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Cowboys @ Redskins: The Day After, By The Numbers

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A long, albeit not particularly loving, look at the Cowboys tedious and, perhaps in the long run, unfortunate win over the Redskins on Monday Night Football. By the numbers, of course.

Geoff Burke-USA TODAY Sports

7.7: Cassell's average yards per attempt, which is his third-highest this season (against the Giants and Eagles, he enjoyed higher yards per attempt figures). In terms of his average yards per completion, this was Cassell's best game of the year; by gaining 222 yards on 16 completions, Cassell averaged 13.8 yards per completion. So, while he looked rusty and unaware for much of the game, Cassell managed to throw the ball deep more effectively and consistently than he had at any point thus far in 2015.

On Monday night, the big passing play returned to the Cowboys offensive plan. Indeed, 105 of Cassell's 222 passing yards came on three big plays: completions of 38 and 25 to Terrance Williams and the big 42-yarder to Dez Bryant on the left sideline. In a sense, these big passes (and the two big runs by Lucky Whitehead; more on those below) gave the Cowboys' offense a big-play-or-nothing quality. The two short drives at the end notwithstanding, the Cowboys mounted three scoring drives on the night, all of which resulted in field goals. Each of the three had one big play that accounted for the bulk of the yardage. Check it:

FG Drive #1 (60 yards): Williams, 38-yard pass
FG Drive #2 (64 yards): Williams, 25-yard pass
FG Drive #3 (65 yards): Whitehead, 22-yard run; Bryant, 42-yard pass

For a team unable to sustain offense, these big plays are critical. By eking these out periodically, the Cowboys remained in the game until its wild conclusion.

-21.4: The Cowboys' negative Passer Rating Differential (PRD) for the game, the third game in a row in which the Cowboys' QB has suffered from a deficit in comparison to his rival signal caller. As I noted several times earlier in the season, the reason that O.C.C. can claim PRD is the "Robitussin of stats" is that it strongly correlates to wins. Running the average differential after each game through our regression formula (PRD*0.16+8), we can see that the Cowboys' expected win total has taken a nosedive since late September. Here's the latest:

Game Cowboys PR Opponent PR PRD Expected Wins
NY Giants I
103.3 70.7 32.6 13.2
Philadelphia 106 65.6 40.4 13.8
Atlanta 87.8 109.1 -21.3 10.8
New Orleans 105.6 119.4 -13.8 9.5
New England 66.9
130.9
-61.0
7.3
NY Giants II
62.3
76.7 -14.4
7.0
Seattle 61.6
81.2
-19.6 6.7
Philadelphia II
105.0
103.4
1.6
6.9
Tampa Bay
69.0
55.9
13.1
7.3
Miami
83.5
90.3
-6.8
7.2
Carolina
49.9
79.7
-29.8
6.9
Washington I
61.6
81.2
-21.4 6.7

As this chart makes clear, the Cowboys, after a stellar opening in which Tony Romo (and, in relief, Brandon Weeden) outplayed the competition mightily, the Cowboys fell to the 6-7 win range and have floundered about in that area for about two months.

Seems about right.

-2: The Cowboys negative turnover differential in the game.That marks the eighth time this season the Cowboys have been on the ugly side of the turnover ledger, and the fifth instance in which the differential has been -2 or worse. As Bob Sturm has pointed out on several occasions, the defense set a franchise record when they registered their seventh game this year without a turnover. The Cowboys are now -14 in TO differential on the season, and have been -9 since the bye week and -7 in the last three games. No matter how you look at it, this situation isn't pretty.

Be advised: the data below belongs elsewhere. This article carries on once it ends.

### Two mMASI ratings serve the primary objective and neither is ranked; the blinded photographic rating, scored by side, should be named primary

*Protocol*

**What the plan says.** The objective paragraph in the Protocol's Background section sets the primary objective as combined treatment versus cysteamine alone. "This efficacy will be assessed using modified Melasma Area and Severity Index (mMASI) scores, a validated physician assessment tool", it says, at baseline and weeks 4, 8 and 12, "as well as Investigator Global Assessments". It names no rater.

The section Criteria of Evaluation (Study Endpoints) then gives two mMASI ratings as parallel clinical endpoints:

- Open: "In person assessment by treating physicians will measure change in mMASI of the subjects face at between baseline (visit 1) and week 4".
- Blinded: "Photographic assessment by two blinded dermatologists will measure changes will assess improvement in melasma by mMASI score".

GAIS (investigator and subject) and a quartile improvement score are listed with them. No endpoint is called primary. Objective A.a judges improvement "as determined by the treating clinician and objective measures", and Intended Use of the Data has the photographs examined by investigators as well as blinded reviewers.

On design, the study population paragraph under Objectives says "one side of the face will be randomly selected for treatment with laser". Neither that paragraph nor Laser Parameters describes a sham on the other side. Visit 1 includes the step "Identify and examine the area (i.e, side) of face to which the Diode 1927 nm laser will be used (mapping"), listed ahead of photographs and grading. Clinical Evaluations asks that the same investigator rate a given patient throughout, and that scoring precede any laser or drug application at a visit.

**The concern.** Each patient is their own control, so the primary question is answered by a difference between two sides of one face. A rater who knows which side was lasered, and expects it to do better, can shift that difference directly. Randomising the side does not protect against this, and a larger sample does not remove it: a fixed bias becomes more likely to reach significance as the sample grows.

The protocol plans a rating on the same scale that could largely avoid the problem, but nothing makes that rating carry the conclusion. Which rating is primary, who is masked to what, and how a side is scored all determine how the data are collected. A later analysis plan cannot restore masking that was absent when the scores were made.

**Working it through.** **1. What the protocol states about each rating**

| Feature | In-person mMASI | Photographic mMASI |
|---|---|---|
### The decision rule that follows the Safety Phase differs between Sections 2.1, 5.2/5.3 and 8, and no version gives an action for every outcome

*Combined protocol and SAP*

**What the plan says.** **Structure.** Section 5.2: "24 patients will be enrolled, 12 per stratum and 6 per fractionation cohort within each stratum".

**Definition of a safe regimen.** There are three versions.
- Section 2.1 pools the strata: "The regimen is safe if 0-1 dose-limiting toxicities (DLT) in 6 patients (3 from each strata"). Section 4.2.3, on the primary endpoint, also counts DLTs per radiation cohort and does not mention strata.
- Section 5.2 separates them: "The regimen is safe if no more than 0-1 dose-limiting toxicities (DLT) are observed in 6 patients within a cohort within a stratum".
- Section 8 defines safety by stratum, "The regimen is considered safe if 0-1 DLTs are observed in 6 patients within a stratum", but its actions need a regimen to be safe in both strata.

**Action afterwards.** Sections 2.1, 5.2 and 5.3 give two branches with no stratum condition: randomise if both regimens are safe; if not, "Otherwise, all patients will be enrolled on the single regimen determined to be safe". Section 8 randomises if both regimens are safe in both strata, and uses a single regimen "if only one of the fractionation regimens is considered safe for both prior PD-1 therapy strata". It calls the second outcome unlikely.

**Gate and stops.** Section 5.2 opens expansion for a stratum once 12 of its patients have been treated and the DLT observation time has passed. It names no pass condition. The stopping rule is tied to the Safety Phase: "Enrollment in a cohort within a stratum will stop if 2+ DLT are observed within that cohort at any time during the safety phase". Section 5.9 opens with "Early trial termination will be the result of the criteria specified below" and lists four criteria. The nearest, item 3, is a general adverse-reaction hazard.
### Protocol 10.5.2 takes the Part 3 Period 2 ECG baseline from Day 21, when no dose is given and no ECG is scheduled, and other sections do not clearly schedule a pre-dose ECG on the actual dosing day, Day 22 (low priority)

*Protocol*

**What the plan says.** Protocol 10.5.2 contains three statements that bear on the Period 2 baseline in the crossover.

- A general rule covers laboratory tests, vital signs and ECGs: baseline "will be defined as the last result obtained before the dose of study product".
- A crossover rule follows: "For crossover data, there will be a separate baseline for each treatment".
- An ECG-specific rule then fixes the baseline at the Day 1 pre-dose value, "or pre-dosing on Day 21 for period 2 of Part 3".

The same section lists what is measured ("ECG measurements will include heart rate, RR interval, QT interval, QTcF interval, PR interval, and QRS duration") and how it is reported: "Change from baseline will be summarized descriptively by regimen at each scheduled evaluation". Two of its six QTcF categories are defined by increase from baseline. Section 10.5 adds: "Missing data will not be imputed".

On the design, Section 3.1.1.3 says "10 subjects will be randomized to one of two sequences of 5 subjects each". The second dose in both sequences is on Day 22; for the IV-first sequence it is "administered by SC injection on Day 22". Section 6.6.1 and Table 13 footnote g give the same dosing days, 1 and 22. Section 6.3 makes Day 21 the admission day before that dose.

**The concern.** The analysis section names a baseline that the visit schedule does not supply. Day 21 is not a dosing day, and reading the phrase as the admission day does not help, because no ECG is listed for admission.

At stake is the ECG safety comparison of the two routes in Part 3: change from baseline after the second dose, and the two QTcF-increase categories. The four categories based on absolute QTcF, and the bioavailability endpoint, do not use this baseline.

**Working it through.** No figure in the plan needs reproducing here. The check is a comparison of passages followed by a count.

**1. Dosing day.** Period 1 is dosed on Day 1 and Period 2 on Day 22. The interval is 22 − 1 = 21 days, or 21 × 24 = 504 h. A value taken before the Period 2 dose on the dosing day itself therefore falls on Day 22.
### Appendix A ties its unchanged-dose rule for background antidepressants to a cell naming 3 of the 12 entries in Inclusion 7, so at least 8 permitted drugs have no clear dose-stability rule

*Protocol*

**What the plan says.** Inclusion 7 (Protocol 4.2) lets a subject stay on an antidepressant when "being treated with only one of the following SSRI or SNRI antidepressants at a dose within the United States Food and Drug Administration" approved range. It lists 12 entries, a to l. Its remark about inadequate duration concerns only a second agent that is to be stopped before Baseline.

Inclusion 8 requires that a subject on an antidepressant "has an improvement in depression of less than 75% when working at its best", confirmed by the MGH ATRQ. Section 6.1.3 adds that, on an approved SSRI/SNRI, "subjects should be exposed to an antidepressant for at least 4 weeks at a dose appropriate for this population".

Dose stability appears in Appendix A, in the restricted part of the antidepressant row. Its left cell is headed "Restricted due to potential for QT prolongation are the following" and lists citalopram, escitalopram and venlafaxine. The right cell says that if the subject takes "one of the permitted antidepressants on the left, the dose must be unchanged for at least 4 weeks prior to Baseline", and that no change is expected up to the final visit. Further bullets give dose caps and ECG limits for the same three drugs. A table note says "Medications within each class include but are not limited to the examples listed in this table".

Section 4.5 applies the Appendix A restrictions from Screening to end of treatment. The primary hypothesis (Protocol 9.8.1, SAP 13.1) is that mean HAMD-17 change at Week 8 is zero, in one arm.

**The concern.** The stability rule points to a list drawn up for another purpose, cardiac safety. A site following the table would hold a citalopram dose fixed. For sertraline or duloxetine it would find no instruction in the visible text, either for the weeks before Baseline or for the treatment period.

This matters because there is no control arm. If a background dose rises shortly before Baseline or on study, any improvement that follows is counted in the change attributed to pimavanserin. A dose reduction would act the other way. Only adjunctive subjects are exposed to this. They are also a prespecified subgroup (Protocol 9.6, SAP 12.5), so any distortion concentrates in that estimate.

1: the number of Cowboys possessions in the second quarter. With 15 seconds remaining in the first quarter, the Redskins took possession, engineering a 6-play drive that took 3:28 off the clock. They punted to the Cowboys, who embarked upon a 10-play field goal march taking 5:16. Washington regained possession with 6:31 on the clock and ate up all of that time on their own field goal march, a 14-play, 58-yard affair.

Think about that for a second: the Redskins averaged 4.1 yards per play on the march and converted third downs of 11, 6, and 17 yards. Ultimately, the drive ended because they failed to convert a fourth long third down situation, gaining only nine yards on a third-and-thirteen. On the eleven plays other than the three third down conversions, Washington gained a total of five yards (for a paltry .45 yards per play). In other words, the drive featured an unusually high level of both offensive and defensive futility.

As such, I would like to nominate that first-half-ending field goal march as the "drive of the game," as it embodies what this game (and, in many respects, this division) is all about.

5: consecutive Redskins drives to start the game that resulted in a punt. It may be hard to recall at this juncture, but that was not the Cowboys best defensive effort to start a game this season. Back in week two, the Eagles' first seven drives ended in punts (the sixth of which was blocked and returned for a touchdown). Nonetheless, Dallas' defense was very strong on Monday, yielding only a singe yard on the Redskins' first fifteen plays and a total of 37 yards on their first 21 plays (1.76 yards per play? Very nice!), which covers the five possessions in question.

But then, the next four Washington drives ended in field goal attempts. So, much like we saw against Philadelphia and Seattle and countless other teams earlier in the year, a defensive unit that was stalwart early on appeared to get worn down, largely because the offense did little to nothing to help them out. The Redskins gained more yards on three of the next four drives than they had collected in all five of their initial possessions.

2.8: the Redskins yards per carry on the night, after gaining 73 yards on 26 carries. While this looks good when glancing at the box score, this is exactly what the Cowboys averaged when we remove Lucky Whitehead's two runs on jet sweeps, which netted a healthy 35 yards. Those yards aside, Dallas ran 22 times for 62 yards. The takeaway here, for me is that good teams can run the ball, and neither of these teams could run the ball. Ergo...